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2014 Child Development Snapshot Brochure

KIDS NEW WEST RELEASES NEW CHILD DEVELOPMENT SNAPSHOT

New Westminster, BC – The Kids New West Child Development Committee has released a brochure detailing a snapshot of child development issues, and the issues that families in New Westminster face.

The committee promotes child and family-friendly policies, resources, and opportunities for families in New Westminster. The committee works to ensure that the community has the capacity to support healthy child development and has representation from numerous agencies and organizations including the City of New Westminster, Fraser Health, School District No. 40, Ministry of Children and Family Development, and other valuable non-profit partners. They focus on two age groups: early childhood, which encompasses children from birth to age six, and middle childhood, which includes children aged six to twelve.

Kids New West Child Development Committee also operates the Kids New West website, a resource connecting families to other families, resources, and events in the New Westminster.

The Child Development Snapshot brochure was developed to ensure that all municipal election candidates had access to current information and to better understand the issues families and children face on our community. All municipal election candidates have been supplied a copy for their information. It has been carefully developed using census information and numerous research sources, including data collected by the City and the committee’s partner organizations.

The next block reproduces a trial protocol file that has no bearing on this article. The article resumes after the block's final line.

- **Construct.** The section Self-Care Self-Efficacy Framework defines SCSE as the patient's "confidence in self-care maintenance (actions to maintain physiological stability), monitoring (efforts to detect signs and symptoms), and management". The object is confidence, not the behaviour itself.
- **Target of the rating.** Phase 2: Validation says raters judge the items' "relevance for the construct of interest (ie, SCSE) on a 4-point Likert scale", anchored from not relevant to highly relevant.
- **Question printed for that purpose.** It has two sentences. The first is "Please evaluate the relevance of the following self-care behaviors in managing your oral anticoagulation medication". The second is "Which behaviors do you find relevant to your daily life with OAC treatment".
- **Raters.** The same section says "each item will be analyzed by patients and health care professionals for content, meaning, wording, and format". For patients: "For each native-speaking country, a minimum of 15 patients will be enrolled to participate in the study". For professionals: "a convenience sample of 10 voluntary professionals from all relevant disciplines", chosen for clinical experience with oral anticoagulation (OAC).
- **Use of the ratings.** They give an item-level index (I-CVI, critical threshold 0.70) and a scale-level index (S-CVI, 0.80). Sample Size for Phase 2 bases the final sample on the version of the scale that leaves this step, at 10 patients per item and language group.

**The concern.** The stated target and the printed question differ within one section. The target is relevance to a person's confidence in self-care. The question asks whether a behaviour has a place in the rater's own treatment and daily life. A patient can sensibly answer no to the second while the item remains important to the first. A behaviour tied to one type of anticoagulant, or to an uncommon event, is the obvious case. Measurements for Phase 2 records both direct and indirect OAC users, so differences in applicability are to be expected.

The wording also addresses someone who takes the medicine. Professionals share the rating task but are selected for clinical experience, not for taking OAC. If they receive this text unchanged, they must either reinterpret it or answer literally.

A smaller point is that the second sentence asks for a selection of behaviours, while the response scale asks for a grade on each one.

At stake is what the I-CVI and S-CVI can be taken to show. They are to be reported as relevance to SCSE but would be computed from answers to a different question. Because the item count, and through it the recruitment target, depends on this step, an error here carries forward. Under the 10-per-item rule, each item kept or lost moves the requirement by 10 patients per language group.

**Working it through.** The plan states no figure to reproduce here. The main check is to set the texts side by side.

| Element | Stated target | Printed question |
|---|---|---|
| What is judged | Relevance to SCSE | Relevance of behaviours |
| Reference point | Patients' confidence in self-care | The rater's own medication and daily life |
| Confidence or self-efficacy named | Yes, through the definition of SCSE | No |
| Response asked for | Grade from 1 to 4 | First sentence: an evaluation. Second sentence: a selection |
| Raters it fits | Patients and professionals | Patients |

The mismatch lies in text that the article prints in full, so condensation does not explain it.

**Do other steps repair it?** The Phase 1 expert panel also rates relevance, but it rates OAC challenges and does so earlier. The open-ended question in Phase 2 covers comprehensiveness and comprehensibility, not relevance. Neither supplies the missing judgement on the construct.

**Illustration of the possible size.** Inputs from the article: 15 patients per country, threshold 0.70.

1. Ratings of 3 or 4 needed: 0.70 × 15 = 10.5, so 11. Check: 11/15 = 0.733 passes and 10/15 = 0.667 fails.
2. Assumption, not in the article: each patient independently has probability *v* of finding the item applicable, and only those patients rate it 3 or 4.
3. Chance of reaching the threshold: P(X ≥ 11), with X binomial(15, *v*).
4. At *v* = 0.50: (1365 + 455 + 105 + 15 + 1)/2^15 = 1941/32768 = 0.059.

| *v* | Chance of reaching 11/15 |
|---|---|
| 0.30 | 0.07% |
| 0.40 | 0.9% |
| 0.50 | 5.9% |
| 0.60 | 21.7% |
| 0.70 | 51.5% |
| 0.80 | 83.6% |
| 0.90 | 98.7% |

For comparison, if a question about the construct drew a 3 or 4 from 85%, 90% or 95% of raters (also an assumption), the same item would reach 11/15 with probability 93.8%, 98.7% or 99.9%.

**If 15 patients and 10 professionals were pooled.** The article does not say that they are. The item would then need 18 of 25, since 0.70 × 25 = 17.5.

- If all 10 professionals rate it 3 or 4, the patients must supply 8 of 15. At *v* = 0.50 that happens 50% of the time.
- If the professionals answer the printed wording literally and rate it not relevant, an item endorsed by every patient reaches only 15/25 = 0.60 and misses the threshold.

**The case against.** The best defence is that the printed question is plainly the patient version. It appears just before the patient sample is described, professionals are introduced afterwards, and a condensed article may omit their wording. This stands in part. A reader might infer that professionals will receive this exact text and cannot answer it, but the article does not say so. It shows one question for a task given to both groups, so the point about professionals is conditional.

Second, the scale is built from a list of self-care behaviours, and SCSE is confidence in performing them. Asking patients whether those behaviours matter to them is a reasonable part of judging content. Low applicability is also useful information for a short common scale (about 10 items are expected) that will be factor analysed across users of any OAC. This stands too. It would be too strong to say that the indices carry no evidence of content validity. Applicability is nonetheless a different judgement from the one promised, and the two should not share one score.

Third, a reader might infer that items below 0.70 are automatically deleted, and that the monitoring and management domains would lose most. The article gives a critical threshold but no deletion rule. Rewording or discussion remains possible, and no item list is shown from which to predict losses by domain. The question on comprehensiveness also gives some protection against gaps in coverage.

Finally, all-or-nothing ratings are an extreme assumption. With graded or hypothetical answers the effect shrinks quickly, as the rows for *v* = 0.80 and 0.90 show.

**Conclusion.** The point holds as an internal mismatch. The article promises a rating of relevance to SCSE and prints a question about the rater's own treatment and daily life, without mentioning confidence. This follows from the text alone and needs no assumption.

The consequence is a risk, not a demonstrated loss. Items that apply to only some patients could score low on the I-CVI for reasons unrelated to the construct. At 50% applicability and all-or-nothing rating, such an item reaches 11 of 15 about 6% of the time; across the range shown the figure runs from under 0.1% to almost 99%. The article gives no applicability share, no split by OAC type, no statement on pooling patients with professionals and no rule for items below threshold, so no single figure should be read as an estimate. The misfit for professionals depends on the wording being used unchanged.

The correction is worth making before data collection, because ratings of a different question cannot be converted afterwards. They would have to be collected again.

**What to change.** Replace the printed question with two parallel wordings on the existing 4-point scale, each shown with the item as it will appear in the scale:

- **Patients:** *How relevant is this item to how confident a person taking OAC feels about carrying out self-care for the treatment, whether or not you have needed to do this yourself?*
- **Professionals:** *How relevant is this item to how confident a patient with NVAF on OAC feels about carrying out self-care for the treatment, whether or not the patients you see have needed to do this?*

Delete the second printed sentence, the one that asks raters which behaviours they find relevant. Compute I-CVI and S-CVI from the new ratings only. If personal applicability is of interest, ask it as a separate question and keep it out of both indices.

Brochure highlights:

  • A snapshot of families in New Westminster and the issues they face, such as poverty, housing and childcare affordability and / or availability
  • Data from the Heart-Mind Index from the Dalai Lama Center for Peace and Education, which provides a snapshot of emotional well being in New Westminster children
  • Two important measurements (the Early Development Instrument and the Middle Development Instrument) that gauge vulnerability and how well children are thriving in our City as determined by the Human Early Learning Partnership research network based at UBC on an ongoing basis.